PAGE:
Hales RSS Presentation Building Tribal Communities in Context

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    15-Nov-2014
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This is a presentation that I did at the Rural Sociological Society annual meeting on working in Native American communities and doing so in a culturally sensitive and relevant manner. Please feel free to contact me for questions. Abstract: Building communities requires that the community/economic development or research efforts occur in the context of the community. Specifically, the sociocultural, economic, political and historical contexts of the community must be understood prior to conducting research and/or development efforts. While not everything can be known or anticipated, a deliberate approach to working in community context provides the developer with a more accurate picture of the challenges and opportunities associated with such research or development. Understanding community context is absolutely vital in working with tribal communities. In the history of the United States, Native Americans have endured significant economic, political, and geographical marginalization at best and genocide at worst. Similarly, Native Americans have also been subjected to unethical research practices by researchers in and outside of academia. Community and economic development efforts have largely been conducted for or on tribal communities with often little input from the tribes. This history had created a high level of distrust of outsiders and of academia at-large. This paper focuses on methods of conducting contextual community and economic development research and outreach in tribal communities. The methods of research and development efforts conducted in tribal context are explored. Examples of successful research and development are also provided.

Transcript of Hales RSS Presentation Building Tribal Communities in Context

  • 1. Building Tribal Communities in Context Brent D. Hales, Ph.D. Associate Dean University of Minnesota Extension Center for Community Vitality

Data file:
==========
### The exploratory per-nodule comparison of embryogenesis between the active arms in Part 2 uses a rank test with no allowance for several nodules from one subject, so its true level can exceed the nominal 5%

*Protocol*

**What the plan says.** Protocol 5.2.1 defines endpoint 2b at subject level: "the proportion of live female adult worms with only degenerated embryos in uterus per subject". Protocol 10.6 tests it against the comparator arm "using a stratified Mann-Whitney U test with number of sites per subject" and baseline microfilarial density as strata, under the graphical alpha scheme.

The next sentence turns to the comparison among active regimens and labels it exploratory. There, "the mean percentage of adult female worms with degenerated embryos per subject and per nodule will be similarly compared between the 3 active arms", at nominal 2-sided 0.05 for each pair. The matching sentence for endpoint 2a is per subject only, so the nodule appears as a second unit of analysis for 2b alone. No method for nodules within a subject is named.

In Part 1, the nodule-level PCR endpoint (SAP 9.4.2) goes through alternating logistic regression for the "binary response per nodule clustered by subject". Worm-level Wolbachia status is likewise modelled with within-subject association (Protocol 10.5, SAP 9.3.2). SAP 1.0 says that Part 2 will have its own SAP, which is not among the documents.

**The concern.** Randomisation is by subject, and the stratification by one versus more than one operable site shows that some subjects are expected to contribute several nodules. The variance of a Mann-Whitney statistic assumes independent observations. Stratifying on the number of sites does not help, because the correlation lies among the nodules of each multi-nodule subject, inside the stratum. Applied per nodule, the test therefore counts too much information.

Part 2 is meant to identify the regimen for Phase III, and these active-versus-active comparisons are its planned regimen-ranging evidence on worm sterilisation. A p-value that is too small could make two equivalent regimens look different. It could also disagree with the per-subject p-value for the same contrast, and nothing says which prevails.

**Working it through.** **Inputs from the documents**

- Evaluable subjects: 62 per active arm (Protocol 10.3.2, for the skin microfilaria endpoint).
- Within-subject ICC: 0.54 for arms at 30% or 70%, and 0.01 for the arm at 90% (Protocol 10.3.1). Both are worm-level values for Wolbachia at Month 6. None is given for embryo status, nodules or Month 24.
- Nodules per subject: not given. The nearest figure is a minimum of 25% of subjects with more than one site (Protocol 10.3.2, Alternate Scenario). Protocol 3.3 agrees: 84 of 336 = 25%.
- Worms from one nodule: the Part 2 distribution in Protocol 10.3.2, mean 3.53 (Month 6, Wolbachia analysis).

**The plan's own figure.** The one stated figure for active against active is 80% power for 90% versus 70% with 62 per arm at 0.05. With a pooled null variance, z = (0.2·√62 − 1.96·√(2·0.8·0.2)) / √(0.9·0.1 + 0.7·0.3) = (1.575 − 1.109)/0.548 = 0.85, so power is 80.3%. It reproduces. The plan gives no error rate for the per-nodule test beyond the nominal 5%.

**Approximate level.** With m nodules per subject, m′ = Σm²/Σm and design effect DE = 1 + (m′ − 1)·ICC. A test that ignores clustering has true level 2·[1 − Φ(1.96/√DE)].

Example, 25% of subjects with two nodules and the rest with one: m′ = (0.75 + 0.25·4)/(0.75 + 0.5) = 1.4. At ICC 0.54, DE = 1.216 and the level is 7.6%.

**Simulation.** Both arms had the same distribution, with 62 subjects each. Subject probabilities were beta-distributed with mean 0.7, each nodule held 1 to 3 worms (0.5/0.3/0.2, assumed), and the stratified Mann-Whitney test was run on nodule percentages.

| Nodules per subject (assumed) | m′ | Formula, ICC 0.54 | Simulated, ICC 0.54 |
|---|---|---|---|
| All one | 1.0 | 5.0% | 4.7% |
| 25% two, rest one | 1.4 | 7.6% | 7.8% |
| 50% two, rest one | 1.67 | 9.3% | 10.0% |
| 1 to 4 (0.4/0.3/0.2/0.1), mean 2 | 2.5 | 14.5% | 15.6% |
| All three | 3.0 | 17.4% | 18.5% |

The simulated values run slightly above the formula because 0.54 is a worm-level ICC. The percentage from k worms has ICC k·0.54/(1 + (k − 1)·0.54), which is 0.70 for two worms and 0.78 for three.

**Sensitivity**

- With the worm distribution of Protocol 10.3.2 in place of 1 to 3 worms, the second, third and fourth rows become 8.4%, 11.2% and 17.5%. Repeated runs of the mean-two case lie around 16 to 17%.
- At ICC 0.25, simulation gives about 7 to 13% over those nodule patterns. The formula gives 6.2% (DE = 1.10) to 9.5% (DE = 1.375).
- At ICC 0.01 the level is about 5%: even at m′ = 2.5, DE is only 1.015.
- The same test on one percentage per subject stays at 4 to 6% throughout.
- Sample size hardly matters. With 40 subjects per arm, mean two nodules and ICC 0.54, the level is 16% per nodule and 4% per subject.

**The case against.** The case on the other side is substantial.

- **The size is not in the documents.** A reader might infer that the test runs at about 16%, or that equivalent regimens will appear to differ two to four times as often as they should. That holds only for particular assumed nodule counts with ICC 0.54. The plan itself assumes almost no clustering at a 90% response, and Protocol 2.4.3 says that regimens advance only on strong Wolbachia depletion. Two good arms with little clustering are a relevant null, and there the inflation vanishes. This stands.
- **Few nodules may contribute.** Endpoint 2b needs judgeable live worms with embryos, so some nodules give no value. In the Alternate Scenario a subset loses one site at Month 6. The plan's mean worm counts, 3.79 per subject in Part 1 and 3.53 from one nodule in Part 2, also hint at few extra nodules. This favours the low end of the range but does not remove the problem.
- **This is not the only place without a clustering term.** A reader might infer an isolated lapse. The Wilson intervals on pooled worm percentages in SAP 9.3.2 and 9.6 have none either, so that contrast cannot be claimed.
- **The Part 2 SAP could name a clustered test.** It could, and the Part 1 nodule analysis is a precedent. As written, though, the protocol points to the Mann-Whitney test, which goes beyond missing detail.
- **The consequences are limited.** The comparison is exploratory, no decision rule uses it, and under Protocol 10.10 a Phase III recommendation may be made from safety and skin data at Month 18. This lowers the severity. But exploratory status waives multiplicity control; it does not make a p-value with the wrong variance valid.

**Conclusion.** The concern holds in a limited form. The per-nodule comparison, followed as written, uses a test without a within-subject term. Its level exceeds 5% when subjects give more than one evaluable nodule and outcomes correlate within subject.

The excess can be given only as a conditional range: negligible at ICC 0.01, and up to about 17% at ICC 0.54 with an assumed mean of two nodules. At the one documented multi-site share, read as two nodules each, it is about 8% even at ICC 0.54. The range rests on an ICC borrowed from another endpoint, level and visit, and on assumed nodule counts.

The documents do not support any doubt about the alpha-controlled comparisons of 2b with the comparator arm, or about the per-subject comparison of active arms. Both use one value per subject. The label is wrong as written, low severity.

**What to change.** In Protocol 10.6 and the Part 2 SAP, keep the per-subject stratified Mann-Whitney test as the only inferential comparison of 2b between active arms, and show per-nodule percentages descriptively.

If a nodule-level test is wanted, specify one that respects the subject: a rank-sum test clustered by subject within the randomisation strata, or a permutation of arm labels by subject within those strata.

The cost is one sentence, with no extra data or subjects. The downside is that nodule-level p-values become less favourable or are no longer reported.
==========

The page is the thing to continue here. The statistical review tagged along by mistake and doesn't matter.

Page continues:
2. 2014 Regents of the University of Minnesota. All rights reserved. Community Context 3. 2014 Regents of the University of Minnesota. All rights reserved. COMMUNITY INTERACTIONAL FIELD THEORY Wilkinson (1970) Social interaction occurs within continuously emerging processes. Social interaction is greater in rural areas with denser networks. Closer ties enable greater social cohesion and enforcement of social norms. 4. 2014 Regents of the University of Minnesota. All rights reserved. WORKING IN CONTEXT The work that we do in communities must be done in context. Development from and with versus to and for the community. Sustainable initiatives happen in context. 5. 2014 Regents of the University of Minnesota. All rights reserved. UNDERSTANDING CONTEXT Communities have context History Culture Economy Religion Politics Race/ethnicity Rural/urban 6. 2014 Regents of the University of Minnesota. All rights reserved. UNDERSTANDING CONTEXT History Native Americans have endured significant economic, political, and geographical marginalization at best; genocide at worst. Native Americans have been subjected to unethical research practices by researchers in and outside of academia. 7. 2014 Regents of the University of Minnesota. All rights reserved. UNDERSTANDING CONTEXT History Community and economic development efforts have largely been conducted for or on tribal communities with often little input from the tribes. This history had created a high level of distrust toward outsiders and academia. 8. 2014 Regents of the University of Minnesota. All rights reserved. MY WORK Worked with tribal communities in four states and with a number of tribal organizations in those states. Community development Strategic planning Entrepreneurial development 9. 2014 Regents of the University of Minnesota. All rights reserved. Social Reconnaissance 10. 2014 Regents of the University of Minnesota. All rights reserved. WORKING IN CONTEXT When going into a new community, what do you look for? Windshield survey What would a new person or a tourist see? Demographics Census data Wikipedia Dont trust it but it is a decent source for introductory information 11. 2014 Regents of the University of Minnesota. All rights reserved. WORKING IN CONTEXT Networks Most powerful Not necessarily overt Key Informants/Leadership Government Business Civic Organizations 12. 2014 Regents of the University of Minnesota. All rights reserved. WORKING IN CONTEXT Significant issues Op eds last 3-5 years Coffee clubs Leadership Within the organization and external constituents Awareness of who they are Involvement from those key leaders 13. 2014 Regents of the University of Minnesota. All rights reserved. Case Study 14. 2014 Regents of the University of Minnesota. All rights reserved. WORKING IN CONTEXT CASE STUDY BACKGROUND Associated with the Tribe for 6 years before being invited to work with them Conducted a strategic planning exercise with a Native American tribe Multiple communities and multiple sites Developed both community-specific and tribal-wide strategic plans 15. 2014 Regents of the University of Minnesota. All rights reserved. WORKING IN CONTEXT CASE STUDY METHODS Used a multi-modal methodology for conducting the work. Used a nested development structure for the strategic plan. 3-months 6-months 9-months All the way out to 60 months. 16. 2014 Regents of the University of Minnesota. All rights reserved. WORKING IN CONTEXT CASE STUDY METHODS Conducted a workforce analysis of each community; Conducted an economic base analysis of each community; and, Conducted an assessment of existing assets using the community capitals framework. 17. 2014 Regents of the University of Minnesota. All rights reserved. WORKING IN CONTEXT CASE STUDY METHODS Meant to be PRAISEworthy Proactive Representative Asset-based Inclusive Sustainable Equitable 18. 2014 Regents of the University of Minnesota. All rights reserved. WORKING IN CONTEXT CASE STUDY METHODS Focused on the 5 TIONS of Sustainable Development: Promotion Implementation Documentation Evaluation Celebration 19. 2014 Regents of the University of Minnesota. All rights reserved. WORKING IN CONTEXT CASE STUDY METHODS Tried to answer the questions: What is the project? Where will it take place? When is it to be accomplished? Benchmarks? Who will be take the lead/be involved? How will the project(s) come together? Why this strategy and not another? 20. 2014 Regents of the University of Minnesota. All rights reserved. Individual/Civic Leadership Surveys 21. 2014 Regents of the University of Minnesota. All rights reserved. SURVEY IDENTIFIES Issues in the community Perceptions of leadership Resources available in the community (community capitals framework) Satisfaction/quality of life Communication between residents and leaders Demographics 22. 2014 Regents of the University of Minnesota. All rights reserved. USING THE SURVEY Based on a survey instrument created by Jan Flora Useful to help understand issues, networks, and opportunities Used this with communities of all sizes 23. 2014 Regents of the University of Minnesota. All rights reserved. Proposed Activities 24. 2014 Regents of the University of Minnesota. All rights reserved. WORKING IN CONTEXT CASE STUDY PROPOSED ACTIVITIES Proposed opportunities for development and potential funding alternatives using the balanced scorecard framework; Conducted focus groups in each community with the express purpose of gaining insight and feedback on the potential development initiatives; Conducted key informant surveys; 25. 2014 Regents of the University of Minnesota. All rights reserved. WORKING IN CONTEXT CASE STUDY PROPOSED ACITIVITIES Developed a strategy for, and carried out an assessment of existing employment; Developed a holistic, asset-based strategic plan for aligning existing resources, community-supported development initiatives, and tribally-supported initiatives; and, 26. 2014 Regents of the University of Minnesota. All rights reserved. WORKING IN CONTEXT CASE STUDY PROPOSED ACTIVITIES Developed a timeline for each community to indicate target dates for their development initiatives. 27. 2014 Regents of the University of Minnesota. All rights reserved. Outcomes 28. 2014 Regents of the University of Minnesota. All rights reserved. WORKING IN CONTEXT CASE STUDY OUTCOMES Met with tribal leaders and partners to determine desired goals for the project. Developed questionnaires specifically designed to meet those needs. 29. 2014 Regents of the University of Minnesota. All rights reserved. WORKING IN CONTEXT CASE STUDY OUTCOMES Developed a list of names for focus group discussions. Conducted secondary data analysis on the region as defined by project goals. 30. 2014 Regents of the University of Minnesota. All rights reserved. WORKING IN CONTEXT CASE STUDY OUTCOMES Conducted focus groups in the communities with representatives from the business community, civic organizations, and key government personnel to assess: Existing assets Issues and opportunities facing the community Infrastructure needs and opportunities Policy recommendations Determined what actions the Tribe and its partners may take to improve the business environment by community 31. 2014 Regents of the University of Minnesota. All rights reserved. WORKING IN CONTEXT CASE STUDY OUTCOMES Developed individual questionnaires for follow up key informant surveys based on the results of the focus group discussion. Conducted data analyses. 32. 2014 Regents of the University of Minnesota. All rights reserved. WORKING IN CONTEXT CASE STUDY OUTCOMES Conducted key informant surveys assessing individual respondents perceptions of: Key issues facing each community The communities resources and opportunities What businesses may be missing from the retail selection Community support for project-specific development Local leadership support Recommendations for development 33. 2014 Regents of the University of Minnesota. All rights reserved. WORKING IN CONTEXT CASE STUDY OUTCOMES Generated preliminary reports of focus group discussion and individual key informant survey results Reported back to the Tribe and its partners on the results of the survey Worked with the Tribe, the communities, and partnering organizations to identify key steps with benchmarks for implementing recommendations 34. 2014 Regents of the University of Minnesota. All rights reserved. WORKING IN CONTEXT CASE STUDY OUTCOMES Completed plans of work for each community. Based on a nested model where each project will promote the development of the next model Used the balanced scorecard framework to insure equity, representative approach, and ultimate sustainability of the proposed initiatives Presented plans of work to the Tribal Council, communities, and partners. 35. 2014 Regents of the University of Minnesota. All rights reserved. Lessons Learned 36. 2014 Regents of the University of Minnesota. All rights reserved. CULTURE In working with tribal communities, it is important to ensure that you are being culturally aware and respectful. Do your homework. 37. 2014 Regents of the University of Minnesota. All rights reserved. KNOW YOURSELF It is important to have an understanding of who you are to be effective in working tribal communities. It affects how we see the world and thereby how we interact with others. 38. 2014 Regents of the University of Minnesota. All rights reserved. THE WORK Recognize that it takes time, is difficult to publish, and can be some of the most fulfilling work you can be engaged in. Ask quest